Gender in Australian Aboriginal Myths Essay

Gender in Australian Aboriginal Myths

            The issue of the gender is always a shaky discussion. Throughout human history, there have been countless disputes over the issue of gender. And whenever gender is being discussed, it would be undeniable that women would be on the oppressed side. It would be surprising to discover that early societies like the Australian aboriginals had sorted out the issue of gender better than modern societies.

The Australian aboriginals had expressed their view on the issue of gender through “dreamtime.”  Dreamtime is the term used to refer to the Australia’s indigenous people’s traditions, mythology, and folklore. “The Dreamtime” is also their version of the creation theory. In some of their creation stories, specifically “the Tiwi”, almost all characters involved are all women. In this particular creation story, it is a woman who had created the land’s first inhabitants. (Dean)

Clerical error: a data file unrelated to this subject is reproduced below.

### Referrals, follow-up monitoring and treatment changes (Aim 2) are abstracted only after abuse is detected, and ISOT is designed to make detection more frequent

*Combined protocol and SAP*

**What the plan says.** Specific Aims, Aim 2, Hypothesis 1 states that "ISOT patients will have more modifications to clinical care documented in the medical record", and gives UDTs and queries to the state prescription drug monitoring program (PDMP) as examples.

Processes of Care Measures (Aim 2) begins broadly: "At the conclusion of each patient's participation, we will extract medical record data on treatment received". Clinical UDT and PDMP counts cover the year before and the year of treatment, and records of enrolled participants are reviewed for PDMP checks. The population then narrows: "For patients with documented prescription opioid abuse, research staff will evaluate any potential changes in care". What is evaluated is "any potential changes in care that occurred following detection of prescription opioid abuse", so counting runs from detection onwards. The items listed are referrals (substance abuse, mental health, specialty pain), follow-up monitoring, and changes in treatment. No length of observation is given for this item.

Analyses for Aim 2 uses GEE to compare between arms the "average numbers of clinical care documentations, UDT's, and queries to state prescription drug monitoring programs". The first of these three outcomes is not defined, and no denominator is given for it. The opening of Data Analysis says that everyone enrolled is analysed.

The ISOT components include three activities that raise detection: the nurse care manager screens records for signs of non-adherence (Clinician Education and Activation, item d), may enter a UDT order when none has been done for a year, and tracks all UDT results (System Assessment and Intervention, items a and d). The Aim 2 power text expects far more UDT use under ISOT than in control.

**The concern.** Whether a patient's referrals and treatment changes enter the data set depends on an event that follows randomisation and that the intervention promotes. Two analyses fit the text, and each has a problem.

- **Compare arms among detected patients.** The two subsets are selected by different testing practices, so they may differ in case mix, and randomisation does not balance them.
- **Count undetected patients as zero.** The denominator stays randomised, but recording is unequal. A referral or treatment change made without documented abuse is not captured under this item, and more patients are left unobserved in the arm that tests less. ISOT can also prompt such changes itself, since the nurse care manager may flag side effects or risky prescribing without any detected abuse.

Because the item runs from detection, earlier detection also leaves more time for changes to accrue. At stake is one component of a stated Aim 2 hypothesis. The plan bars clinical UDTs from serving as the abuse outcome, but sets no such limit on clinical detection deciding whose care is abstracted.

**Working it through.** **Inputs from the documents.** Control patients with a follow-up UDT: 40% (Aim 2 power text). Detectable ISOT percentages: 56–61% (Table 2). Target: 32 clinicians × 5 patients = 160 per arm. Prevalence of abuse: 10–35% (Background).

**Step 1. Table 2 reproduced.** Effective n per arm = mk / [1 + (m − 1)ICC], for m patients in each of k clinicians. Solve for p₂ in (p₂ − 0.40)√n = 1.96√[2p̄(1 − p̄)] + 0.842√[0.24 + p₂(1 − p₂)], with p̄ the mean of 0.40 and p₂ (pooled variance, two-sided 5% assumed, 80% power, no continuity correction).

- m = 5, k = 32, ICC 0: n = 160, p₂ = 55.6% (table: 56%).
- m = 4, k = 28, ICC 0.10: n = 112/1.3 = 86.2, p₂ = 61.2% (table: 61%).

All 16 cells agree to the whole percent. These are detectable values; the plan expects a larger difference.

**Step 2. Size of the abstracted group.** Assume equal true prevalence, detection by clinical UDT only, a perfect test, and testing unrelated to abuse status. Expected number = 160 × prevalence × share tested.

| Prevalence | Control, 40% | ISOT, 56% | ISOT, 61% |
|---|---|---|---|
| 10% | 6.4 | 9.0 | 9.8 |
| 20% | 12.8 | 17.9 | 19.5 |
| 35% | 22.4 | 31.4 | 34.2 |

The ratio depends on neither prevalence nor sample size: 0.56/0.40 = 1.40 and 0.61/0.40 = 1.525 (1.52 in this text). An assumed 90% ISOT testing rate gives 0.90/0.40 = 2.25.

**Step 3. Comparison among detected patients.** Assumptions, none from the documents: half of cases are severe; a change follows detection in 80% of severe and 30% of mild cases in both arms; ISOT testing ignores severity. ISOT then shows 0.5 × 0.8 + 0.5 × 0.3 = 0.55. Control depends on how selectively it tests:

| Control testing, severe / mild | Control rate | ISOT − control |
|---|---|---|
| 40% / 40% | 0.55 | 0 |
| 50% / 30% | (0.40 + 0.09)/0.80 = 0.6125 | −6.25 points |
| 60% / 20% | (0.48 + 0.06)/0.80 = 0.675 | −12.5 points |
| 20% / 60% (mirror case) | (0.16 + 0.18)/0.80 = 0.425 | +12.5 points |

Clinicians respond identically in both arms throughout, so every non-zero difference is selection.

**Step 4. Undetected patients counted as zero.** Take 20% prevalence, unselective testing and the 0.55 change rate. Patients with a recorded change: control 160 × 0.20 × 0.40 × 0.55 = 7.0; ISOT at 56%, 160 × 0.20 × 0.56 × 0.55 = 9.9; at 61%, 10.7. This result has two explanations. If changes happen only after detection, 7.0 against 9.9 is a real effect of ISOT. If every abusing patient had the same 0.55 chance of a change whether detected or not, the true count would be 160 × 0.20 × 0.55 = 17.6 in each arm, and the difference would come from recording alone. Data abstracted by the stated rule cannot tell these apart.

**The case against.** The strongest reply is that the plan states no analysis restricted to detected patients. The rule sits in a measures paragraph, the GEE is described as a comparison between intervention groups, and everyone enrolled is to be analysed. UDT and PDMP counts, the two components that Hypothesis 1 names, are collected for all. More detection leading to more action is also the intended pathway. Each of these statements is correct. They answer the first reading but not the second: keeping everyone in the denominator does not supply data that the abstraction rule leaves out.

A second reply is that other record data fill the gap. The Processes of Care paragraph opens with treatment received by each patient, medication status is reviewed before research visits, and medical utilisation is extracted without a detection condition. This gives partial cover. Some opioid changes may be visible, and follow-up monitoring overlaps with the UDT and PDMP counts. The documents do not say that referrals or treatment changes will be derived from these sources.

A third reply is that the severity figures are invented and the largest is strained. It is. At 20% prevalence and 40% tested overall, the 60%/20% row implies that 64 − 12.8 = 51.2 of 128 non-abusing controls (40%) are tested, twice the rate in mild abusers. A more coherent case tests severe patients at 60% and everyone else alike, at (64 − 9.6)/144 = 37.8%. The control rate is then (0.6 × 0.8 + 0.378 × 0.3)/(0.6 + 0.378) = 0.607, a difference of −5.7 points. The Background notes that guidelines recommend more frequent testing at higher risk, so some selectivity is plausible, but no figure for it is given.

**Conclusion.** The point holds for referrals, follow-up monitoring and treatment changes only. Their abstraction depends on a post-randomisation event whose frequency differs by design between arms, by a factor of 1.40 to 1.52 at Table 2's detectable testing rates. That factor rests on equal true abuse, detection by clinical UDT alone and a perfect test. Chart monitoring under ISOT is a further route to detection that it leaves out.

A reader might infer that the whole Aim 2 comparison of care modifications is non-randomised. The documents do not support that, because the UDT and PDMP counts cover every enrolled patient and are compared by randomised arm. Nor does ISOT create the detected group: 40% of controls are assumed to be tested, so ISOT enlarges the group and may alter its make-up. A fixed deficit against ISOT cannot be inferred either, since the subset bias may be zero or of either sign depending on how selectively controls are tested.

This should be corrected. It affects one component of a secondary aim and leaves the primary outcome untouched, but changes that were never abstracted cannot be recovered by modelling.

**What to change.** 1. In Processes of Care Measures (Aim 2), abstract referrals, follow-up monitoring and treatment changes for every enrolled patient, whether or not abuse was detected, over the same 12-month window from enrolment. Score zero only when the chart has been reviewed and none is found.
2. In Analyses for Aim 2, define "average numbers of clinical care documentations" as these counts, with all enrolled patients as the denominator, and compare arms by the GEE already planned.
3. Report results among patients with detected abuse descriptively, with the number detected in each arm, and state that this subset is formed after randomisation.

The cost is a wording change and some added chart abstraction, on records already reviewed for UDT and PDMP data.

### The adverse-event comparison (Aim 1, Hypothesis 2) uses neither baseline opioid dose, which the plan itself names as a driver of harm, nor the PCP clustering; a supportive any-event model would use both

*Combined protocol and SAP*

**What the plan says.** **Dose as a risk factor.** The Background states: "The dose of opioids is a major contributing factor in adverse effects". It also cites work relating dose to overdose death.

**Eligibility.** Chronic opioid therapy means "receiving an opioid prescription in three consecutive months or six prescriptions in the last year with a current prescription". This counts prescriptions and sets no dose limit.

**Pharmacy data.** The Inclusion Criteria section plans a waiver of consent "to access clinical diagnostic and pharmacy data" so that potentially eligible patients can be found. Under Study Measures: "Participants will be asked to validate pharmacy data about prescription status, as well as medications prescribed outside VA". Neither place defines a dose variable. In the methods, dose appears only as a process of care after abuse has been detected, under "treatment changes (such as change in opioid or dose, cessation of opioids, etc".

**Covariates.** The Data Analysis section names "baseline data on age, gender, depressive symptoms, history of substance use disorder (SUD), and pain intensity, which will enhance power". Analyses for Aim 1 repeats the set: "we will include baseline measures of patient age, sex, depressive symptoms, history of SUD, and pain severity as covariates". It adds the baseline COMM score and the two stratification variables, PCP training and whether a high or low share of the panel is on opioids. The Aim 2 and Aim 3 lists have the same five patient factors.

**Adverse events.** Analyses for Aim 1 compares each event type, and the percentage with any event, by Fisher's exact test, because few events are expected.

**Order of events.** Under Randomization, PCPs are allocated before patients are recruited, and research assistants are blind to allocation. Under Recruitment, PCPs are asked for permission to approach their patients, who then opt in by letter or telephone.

Similar to our society, senior males were elected as tribe elders in early Australian aboriginal societies. But what is remarkable in their societal structure is that the women played equally important roles. During the prevalence of dreamtime, the women were also appointed to perform important task such as in law, ceremonies, and rituals. Just like men, women are also gathering food.

But probably the most important role of women in Australian aboriginal societies is that they are story-tellers. Women had played a significant part in continuing the tradition of their culture, particularly dreamtime.

Works Cited

Australian Aboriginals. Retrieved 8 June 2008 <>

Dean, Colin. The Australian Aboriginal Dreamtime. Retrieved 8 June 2008 <>